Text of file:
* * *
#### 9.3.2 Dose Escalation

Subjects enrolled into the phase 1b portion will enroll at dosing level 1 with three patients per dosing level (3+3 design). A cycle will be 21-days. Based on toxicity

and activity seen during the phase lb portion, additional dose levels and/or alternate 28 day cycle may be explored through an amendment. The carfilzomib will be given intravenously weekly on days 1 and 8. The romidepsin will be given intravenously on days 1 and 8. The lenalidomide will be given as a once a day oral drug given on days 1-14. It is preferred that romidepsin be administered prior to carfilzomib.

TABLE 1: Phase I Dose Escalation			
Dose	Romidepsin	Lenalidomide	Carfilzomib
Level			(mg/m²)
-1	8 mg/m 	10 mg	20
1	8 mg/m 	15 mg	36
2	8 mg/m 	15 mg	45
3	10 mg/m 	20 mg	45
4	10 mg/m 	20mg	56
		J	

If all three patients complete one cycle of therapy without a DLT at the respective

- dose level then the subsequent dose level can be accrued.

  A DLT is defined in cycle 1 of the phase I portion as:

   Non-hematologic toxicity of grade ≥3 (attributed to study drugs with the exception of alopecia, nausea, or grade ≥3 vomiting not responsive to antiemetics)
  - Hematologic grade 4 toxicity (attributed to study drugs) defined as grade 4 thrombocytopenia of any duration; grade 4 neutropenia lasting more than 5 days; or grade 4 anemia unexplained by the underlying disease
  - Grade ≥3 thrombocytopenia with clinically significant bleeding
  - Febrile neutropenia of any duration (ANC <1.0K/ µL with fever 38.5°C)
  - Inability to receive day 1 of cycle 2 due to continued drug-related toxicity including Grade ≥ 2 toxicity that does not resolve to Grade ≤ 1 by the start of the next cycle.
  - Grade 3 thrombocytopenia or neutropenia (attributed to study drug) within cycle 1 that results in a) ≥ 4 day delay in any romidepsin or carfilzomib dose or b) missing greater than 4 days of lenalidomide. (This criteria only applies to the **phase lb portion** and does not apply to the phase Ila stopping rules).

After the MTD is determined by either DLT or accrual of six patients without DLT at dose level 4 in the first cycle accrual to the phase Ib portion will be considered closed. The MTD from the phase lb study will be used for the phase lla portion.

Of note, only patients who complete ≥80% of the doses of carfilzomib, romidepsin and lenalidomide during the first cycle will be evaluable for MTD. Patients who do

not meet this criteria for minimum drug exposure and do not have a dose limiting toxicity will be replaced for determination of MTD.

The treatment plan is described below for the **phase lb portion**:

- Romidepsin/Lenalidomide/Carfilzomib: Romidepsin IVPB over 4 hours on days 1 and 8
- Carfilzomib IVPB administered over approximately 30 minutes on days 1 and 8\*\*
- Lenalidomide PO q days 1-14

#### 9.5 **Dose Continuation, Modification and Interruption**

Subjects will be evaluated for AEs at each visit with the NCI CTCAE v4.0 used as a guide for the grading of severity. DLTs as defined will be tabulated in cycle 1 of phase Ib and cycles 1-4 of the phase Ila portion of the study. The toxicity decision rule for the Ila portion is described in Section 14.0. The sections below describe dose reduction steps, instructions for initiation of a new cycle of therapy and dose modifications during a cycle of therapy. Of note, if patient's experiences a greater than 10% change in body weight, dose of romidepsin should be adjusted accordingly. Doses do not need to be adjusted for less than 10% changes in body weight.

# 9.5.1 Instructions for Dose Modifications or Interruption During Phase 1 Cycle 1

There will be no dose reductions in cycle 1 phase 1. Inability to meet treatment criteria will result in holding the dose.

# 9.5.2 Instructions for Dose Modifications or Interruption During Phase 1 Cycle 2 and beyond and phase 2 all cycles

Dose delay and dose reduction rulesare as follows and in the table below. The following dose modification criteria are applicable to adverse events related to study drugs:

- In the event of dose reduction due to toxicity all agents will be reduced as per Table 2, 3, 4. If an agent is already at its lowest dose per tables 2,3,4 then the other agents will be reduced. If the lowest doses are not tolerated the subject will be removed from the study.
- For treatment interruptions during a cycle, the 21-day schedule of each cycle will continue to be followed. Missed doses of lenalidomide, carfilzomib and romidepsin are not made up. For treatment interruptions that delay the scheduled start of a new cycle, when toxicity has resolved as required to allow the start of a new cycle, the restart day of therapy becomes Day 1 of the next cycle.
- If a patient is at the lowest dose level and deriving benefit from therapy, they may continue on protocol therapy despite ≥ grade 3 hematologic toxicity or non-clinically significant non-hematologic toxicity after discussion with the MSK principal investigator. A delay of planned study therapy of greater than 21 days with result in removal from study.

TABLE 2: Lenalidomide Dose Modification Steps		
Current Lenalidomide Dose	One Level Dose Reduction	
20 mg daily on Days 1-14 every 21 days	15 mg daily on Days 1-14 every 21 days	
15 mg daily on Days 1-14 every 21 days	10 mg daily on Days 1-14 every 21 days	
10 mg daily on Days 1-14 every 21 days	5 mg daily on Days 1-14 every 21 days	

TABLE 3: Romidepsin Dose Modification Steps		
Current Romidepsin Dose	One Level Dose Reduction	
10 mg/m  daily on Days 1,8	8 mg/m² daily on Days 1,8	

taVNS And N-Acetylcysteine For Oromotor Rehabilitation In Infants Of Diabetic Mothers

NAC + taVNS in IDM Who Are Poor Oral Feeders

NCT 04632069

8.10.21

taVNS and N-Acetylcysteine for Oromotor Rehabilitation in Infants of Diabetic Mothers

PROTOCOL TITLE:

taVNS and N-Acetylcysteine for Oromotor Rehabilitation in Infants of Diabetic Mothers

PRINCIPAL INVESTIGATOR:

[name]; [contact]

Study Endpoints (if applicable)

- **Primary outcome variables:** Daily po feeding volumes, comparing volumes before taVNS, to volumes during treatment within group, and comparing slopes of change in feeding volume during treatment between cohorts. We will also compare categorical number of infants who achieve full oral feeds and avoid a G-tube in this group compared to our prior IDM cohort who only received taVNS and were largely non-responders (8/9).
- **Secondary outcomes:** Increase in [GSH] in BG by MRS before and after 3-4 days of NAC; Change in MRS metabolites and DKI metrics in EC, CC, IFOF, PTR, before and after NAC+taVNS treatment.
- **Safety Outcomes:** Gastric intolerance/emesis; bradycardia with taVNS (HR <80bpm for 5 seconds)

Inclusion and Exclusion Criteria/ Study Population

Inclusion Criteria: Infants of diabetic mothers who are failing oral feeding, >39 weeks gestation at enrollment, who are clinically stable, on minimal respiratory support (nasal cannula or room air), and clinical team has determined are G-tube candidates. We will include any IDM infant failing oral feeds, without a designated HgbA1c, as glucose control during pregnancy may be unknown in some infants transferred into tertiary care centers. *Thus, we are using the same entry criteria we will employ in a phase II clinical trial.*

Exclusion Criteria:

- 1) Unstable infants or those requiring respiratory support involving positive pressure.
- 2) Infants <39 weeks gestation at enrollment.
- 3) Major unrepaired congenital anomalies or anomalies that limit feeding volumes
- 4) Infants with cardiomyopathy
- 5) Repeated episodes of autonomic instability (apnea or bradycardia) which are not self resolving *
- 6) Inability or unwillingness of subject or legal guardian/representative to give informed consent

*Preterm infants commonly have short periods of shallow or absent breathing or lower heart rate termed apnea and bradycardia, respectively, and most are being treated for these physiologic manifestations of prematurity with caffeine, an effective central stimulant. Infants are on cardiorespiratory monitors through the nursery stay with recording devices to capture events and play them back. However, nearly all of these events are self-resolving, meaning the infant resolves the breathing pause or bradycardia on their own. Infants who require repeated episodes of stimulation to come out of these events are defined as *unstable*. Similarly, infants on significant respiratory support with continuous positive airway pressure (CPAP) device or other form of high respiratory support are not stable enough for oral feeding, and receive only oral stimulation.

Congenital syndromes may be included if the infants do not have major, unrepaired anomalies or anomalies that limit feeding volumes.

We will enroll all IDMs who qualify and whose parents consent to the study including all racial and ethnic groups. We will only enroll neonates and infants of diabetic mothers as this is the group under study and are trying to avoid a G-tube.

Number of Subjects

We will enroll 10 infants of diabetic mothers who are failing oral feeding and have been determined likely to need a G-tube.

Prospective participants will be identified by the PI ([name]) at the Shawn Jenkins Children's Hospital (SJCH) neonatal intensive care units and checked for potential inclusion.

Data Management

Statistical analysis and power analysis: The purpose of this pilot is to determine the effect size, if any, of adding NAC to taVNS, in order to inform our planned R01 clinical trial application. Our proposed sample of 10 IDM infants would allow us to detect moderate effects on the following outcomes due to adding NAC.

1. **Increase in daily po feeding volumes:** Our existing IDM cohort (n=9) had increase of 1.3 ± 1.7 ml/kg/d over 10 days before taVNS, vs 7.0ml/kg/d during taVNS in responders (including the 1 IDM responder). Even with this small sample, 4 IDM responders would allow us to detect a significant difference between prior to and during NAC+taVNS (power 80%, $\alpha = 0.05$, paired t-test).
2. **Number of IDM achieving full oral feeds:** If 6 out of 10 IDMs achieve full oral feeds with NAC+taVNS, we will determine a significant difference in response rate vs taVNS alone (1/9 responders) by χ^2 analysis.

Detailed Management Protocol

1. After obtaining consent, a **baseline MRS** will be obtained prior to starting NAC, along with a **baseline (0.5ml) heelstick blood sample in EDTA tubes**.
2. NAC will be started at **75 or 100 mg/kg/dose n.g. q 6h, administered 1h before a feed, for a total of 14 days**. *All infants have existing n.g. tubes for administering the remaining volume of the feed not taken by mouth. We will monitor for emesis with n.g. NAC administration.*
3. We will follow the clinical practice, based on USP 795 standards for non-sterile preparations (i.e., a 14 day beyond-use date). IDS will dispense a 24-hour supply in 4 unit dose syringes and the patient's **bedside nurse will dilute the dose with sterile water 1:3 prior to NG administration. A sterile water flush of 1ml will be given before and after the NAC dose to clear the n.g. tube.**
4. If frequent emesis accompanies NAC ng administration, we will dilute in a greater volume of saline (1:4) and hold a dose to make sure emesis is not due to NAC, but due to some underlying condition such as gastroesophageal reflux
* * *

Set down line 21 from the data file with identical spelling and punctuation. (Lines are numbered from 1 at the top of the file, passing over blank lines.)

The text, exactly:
  - Grade 3 thrombocytopenia or neutropenia (attributed to study drug) within cycle 1 that results in a) ≥ 4 day delay in any romidepsin or carfilzomib dose or b) missing greater than 4 days of lenalidomide. (This criteria only applies to the **phase lb portion** and does not apply to the phase Ila stopping rules).